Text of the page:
Spring Starflower
Ipheion uniflorum 'Wisley Blue'

Family: Alliaceae
Genus: Ipheion (IF-ee-on) (Info)
Species: uniflorum (yoo-nee-FLOR-um) (Info)
Cultivar: Wisley Blue

Category:

Bulbs

Height:

under 6 in. (15 cm)

Spacing:

3-6 in. (7-15 cm)

Hardiness:

USDA Zone 4a: to -34.4 C (-30 F)

USDA Zone 4b: to -31.6 C (-25 F)

USDA Zone 5a: to -28.8 C (-20 F)

USDA Zone 5b: to -26.1 C (-15 F)

USDA Zone 6a: to -23.3 C (-10 F)

USDA Zone 6b: to -20.5 C (-5 F)

USDA Zone 7a: to -17.7 C (0 F)

USDA Zone 7b: to -14.9 C (5 F)

USDA Zone 8a: to -12.2 C (10 F)

USDA Zone 8b: to -9.4 C (15 F)

USDA Zone 9a: to -6.6 C (20 F)

USDA Zone 9b: to -3.8 C (25 F)

Sun Exposure:

Full Sun

Sun to Partial Shade

Danger:

Unknown - Tell us

Bloom Color:

Violet/Lavender

Bloom Time:

Late Winter/Early Spring

Mid Spring

Late Spring/Early Summer

Foliage:

Herbaceous

Silver/Gray

Blue-Green

Other details:

Flowers are fragrant

Average Water Needs; Water regularly; do not overwater

Provides winter interest

Suitable for growing in containers

Soil pH requirements:

6.1 to 6.5 (mildly acidic)

6.6 to 7.5 (neutral)

7.6 to 7.8 (mildly alkaline)

Patent Information:

Unknown - Tell us

Propagation Methods:

By dividing rhizomes, tubers, corms or bulbs (including offsets)

Seed Collecting:

Allow pods to dry on plant; break open to collect seeds

Properly cleaned, seed can be successfully stored

Seed does not store well; sow as soon as possible

Regional

This plant has been said to grow in the following regions:

Clifton, Colorado

Atlanta, Georgia

Hebron, Kentucky

Pequannock, New Jersey

Flushing, New York

Forest Hills, New York

Jackson Heights, New York

Little Neck, New York

Painesville, Ohio

De Leon, Texas

Houston, Texas

Magna, Utah

Alexandria, Virginia

Seattle, Washington (2 reports)

Vancouver, Washington

show all

Gardeners' Notes:

3
positives
3
neutrals
0
negatives
RatingContent
Neutral

On Mar 17, 2013, vossner from Richmond, TX (Zone 9a) wrote:

I planted a few as I was attracted by the fact Brent & Beckys features this one as one they love. I think Rolf Fiedler is a superior cultivar and better suited in a cultivated garden. Wisley Blue is too pale and blah, even when interplanted with Rolf F. I will not grow any more Wisley Blues and will focus my planting on Rolf F.

Positive

On Dec 20, 2012, eatmyplants from Comanche county, TX (Zone 8a) wrote:

I have tons of Spring Starflower. Can anyone tell me any difference between 'Wisley Blue' and 'Rolf Fiedler'? I can see no difference at all in any images anywhere. If there's any difference, it must be so subtle that it would take a DNA test to point it out. One stand of these flowers can produce subtle shade variations but that can be said for many other flowers and plants.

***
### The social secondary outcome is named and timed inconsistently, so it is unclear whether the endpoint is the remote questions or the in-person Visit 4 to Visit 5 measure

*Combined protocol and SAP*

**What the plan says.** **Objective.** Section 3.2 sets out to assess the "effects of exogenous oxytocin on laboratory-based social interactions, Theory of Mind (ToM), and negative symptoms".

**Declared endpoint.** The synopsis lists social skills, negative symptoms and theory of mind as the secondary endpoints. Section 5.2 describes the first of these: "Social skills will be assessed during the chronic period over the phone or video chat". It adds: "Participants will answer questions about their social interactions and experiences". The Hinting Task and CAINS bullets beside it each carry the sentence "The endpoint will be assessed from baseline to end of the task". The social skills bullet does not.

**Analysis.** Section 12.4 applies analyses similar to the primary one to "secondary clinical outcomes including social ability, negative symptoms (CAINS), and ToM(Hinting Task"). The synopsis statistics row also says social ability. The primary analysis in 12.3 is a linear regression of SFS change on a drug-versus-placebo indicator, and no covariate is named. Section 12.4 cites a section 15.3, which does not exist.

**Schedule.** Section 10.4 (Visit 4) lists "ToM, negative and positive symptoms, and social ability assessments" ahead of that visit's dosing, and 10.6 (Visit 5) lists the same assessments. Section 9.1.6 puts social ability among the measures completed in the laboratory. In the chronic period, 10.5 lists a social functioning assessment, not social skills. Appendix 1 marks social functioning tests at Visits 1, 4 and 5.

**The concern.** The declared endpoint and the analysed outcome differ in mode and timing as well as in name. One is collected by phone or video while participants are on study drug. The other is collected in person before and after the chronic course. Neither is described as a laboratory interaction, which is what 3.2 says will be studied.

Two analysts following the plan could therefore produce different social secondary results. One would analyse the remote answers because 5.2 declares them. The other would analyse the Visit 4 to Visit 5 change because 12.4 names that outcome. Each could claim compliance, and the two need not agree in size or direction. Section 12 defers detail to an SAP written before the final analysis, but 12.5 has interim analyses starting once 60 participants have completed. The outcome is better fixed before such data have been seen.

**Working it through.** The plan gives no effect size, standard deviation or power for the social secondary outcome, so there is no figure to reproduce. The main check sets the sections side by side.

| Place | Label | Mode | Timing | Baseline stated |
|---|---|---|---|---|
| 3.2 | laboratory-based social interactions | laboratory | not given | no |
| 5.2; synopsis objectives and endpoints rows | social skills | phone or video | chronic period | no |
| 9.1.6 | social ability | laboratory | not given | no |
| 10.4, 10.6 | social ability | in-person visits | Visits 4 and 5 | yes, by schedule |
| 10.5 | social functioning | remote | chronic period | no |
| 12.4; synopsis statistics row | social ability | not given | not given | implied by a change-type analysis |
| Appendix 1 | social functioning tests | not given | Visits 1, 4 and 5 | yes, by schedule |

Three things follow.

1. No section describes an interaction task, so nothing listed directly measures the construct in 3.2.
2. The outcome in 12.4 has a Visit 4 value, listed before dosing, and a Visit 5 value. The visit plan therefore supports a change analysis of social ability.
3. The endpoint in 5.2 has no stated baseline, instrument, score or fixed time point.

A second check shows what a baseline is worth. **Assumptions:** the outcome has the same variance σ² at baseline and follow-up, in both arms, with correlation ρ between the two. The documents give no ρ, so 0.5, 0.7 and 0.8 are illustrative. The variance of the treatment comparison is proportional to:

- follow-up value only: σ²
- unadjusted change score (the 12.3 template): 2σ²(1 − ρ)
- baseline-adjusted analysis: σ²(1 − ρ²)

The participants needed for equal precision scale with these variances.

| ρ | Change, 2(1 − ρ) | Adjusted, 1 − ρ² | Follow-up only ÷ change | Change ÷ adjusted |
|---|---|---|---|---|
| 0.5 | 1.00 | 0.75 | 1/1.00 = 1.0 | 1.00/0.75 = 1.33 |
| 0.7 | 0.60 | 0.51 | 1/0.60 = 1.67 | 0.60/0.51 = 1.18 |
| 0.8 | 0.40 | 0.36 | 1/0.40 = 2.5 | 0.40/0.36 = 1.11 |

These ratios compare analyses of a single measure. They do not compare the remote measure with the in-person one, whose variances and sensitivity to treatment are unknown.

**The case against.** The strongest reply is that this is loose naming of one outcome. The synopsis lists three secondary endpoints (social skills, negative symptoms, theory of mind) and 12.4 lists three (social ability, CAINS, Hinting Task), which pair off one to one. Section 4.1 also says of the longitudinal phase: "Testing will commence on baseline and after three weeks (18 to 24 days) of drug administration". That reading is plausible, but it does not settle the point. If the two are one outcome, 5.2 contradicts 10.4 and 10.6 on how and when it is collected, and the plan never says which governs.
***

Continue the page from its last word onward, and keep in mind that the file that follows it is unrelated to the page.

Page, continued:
Neutral

On Apr 13, 2010, Gardmawm from Alexandria, VA wrote:

This plant is tough -- when construction workers dug up a bed up and threw the dirt on the lawn, the flowers just bloomed there the next years. It's gradually spreading across the lawn, looking lovely. I put bulbs as an "edge" in the boxes edging my garden but they've basically taken over the boxes so I'll have to do some drastic thinning this fall. One bulb rapidly multiplies into a clump of about 10.

Neutral

On Apr 10, 2009, Zone6aPA from Central, PA (Zone 6a) wrote:

Naturalizes very well. Flower color is more of a pale lavender than blue. Blooms in spring with tulips. I planted these for the scent of the flowers, which is a pungent violet aroma; a small bouquet can fill a whole room with fragrance. Like many flowers, these are only fragrant with direct sunlight and warm temperatures.

Positive

On Mar 27, 2007, bmuller from Albuquerque, NM (Zone 7a) wrote:

Ipheion naturalizes easily, blooms early, and continues blooming for over a month in my area. Foliage emerges very early (November) and smells like onions when crushed. Very nice as an edging in front of taller bulbs.

Positive

On Oct 14, 2006, dmj1218 from west Houston, TX (Zone 9a) wrote:

All the Ipheions and their related subspecies are native to South America (southern Brazil, Chili, and Uruguay) and are called Spring Starflowers. They are great naturalizing bulbs for Texas and the southern United States--but in Texas they should not be confused with either the Prairie Celestial Lily (Nemastylus geminiflora) or the Prairie Nymph (Herbertia lahue). These two species are both native to Texas and quite frankly very different with very obvious flower and bulb morphology differences from the Ipheions.

Ipheion 'Wisley Blue' and other related Ipheon species bloom earlier in the season in my garden and have happily naturalized in areas with good drainage for 20 years. I love the Ipheions for their very early spring blooms!

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